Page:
It was the year the Glastonbury Festival began, with a promise from the organisers that "We are tapping the Universe". Unfortunately it was the warning from the welfare charity release that: "There are no facilities. At the moment there is one toilet and half a trench dug. No water supplies, nothing"which persuaded my parents this would be a gig too far. But from Crystal Palace to the Oval, via Hyde Park and Clacton, that summer seemed miraculous for the young traveller in search of music.
Before you began to hitch around southern England from one muddy field to the next, you had to look the part. Fortunately, this was a simple matter of not cutting your hair for six months, and buying accoutrements by mail order: maroon Loon Pants, 28-inch flare, pounds 2.85; self-assembly fringed moccasins, pounds 5.97 1/2; Warlock of Love (an anthology of poetry by Marc Bolan), 75p. Then the summer began.
May: the most underrated park in the capital is the elaborate confection of Crystal Palace. An Eiffel-esque television transmitter exclaims that this is the highest point in London. Beside it, a ghostly space the size of several football fields lies bereft of anything more than a few scruffy weeds. Yet this was the site of the Crystal Palace, a glass structure that brought the hopes and designs of the Victorian world to London SE19. The venue for the Great Exhibition was destroyed by fire in 1936, and since then the grounds have been abandoned to seed.
A scruffy weed myself, I travelled to the Pink Floyd concert in ignorance of the significance of the site. With a loaf of sliced white bread, and a tin of Spam that would become a motif for the summer, I followed the cloud of joss-stick smoke emitting from be-flared hippies gathered around the giant concrete shell that served as a stage.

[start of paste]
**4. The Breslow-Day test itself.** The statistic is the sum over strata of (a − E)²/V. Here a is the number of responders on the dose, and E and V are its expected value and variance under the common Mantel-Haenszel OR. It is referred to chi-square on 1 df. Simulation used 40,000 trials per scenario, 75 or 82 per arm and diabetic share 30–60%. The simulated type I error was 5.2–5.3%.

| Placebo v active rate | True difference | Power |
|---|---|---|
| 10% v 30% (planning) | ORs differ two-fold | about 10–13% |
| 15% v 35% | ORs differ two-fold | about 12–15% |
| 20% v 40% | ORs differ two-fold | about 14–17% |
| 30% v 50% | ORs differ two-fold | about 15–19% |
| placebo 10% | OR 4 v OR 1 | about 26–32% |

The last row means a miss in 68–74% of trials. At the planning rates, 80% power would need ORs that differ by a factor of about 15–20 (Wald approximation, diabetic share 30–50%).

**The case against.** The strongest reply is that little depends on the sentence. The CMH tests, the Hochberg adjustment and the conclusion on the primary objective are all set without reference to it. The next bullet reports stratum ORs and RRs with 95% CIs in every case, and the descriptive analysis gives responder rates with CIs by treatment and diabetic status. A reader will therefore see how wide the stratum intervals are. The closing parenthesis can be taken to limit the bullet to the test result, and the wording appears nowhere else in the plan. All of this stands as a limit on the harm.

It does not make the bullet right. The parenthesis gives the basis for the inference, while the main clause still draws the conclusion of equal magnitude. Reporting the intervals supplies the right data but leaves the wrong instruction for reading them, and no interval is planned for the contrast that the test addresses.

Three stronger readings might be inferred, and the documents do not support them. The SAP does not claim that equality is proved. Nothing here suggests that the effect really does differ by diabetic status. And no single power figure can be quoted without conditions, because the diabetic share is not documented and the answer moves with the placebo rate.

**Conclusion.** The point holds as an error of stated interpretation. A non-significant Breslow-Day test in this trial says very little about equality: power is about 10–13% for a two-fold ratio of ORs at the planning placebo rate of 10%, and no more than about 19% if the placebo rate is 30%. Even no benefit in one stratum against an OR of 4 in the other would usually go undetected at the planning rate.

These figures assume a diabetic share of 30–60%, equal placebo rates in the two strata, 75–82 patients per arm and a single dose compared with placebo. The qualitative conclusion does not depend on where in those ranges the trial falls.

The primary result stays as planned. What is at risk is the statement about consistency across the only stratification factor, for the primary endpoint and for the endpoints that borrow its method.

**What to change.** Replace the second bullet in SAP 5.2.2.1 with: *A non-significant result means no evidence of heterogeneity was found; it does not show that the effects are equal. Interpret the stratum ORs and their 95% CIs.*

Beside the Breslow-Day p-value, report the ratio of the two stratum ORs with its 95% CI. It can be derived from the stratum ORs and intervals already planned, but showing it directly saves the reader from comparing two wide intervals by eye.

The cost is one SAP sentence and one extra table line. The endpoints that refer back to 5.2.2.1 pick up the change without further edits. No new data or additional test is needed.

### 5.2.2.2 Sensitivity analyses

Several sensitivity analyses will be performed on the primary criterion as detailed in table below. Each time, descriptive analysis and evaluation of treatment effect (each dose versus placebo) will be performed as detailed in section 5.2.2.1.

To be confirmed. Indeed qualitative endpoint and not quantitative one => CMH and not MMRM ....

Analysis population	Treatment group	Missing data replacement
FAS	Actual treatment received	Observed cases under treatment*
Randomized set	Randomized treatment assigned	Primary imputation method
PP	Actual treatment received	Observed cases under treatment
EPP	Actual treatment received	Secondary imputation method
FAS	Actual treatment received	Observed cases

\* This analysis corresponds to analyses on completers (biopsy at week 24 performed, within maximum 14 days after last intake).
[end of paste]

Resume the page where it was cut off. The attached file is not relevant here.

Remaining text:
Beneath a threatening sky that sometimes darkened to the colour of black vinyl, we squeezed like Japanese commuters into an arena several sizes too small for the 15,000 crowd. Unwilling and unable to move, we waited with bursting bladders to find if Pink Floyd would close with "Atom Heart Mother" or "Set the Controls for the Heart of the Sun". It was the latter.
June: the month when I went nowhere more exotic that the isolation ward of Crawley Hospital was also the most mobilising. A dose of teenage meningitis kept me horizontal while I unravelled a whole new world from the pages of a brand-new book. My parents, no doubt anxious to offload one of their surplus young for the summer, gave me the very first edition of the Hitch- hikers' Guide to Europe as a get-well present.
Nowadays, Traveller's-Rough-Survival-Guides are ten-a-nation. But in the summer of '71, the idea that you could spend pounds 1.25 on book subtitled "How to see Europe by the skin of your teeth" was as revolutionary as the five-track single released that month by Jethro Tull, "Life is a long song".
July: Liz Haywood was training to be a teacher in Bognor Regis. My good fortune in having two indulgent older sisters, with car-owning friends, meant I was taken to gigs that should have been well beyond my dreams. While Van Der Graaf Generator laboured through a particularly dreary set one night at Bognor College, I got talking to Liz. Though we shared nothing more intimate than a couple of inmate-thin roll-ups (Old Holborn, blue Rizlas), we vowed to meet again. And 3 July was supposed to be the day. With 48 hours to go, she cancelled, no doubt because of a better offer - it would not need to be much of an offer to improve upon spending a Saturday with a youth, four years her junior, enduring possibly the loudest and certainly the worst rock and roll band in the world.
Grand Funk Railroad had taken out full-page ads in the music press thanking the Department of the Environment for permission to stage the free concert. In retrospect, the Minister responsible, Peter Walker, should have resigned. Mark, Don and Mel comprised a kind of Satanic version of Peter, Paul and Mary. At the time Michael Watts, now a colleague at The Independent, described them in Melody Maker as "shallow, dull, trite and mediocre". After a two-hour set, without Liz Haywood for company, I regarded his review as too kind. If there is any justice in the music business, the trio will nowadays be pumping gas somewhere towards the rough end of New Jersey.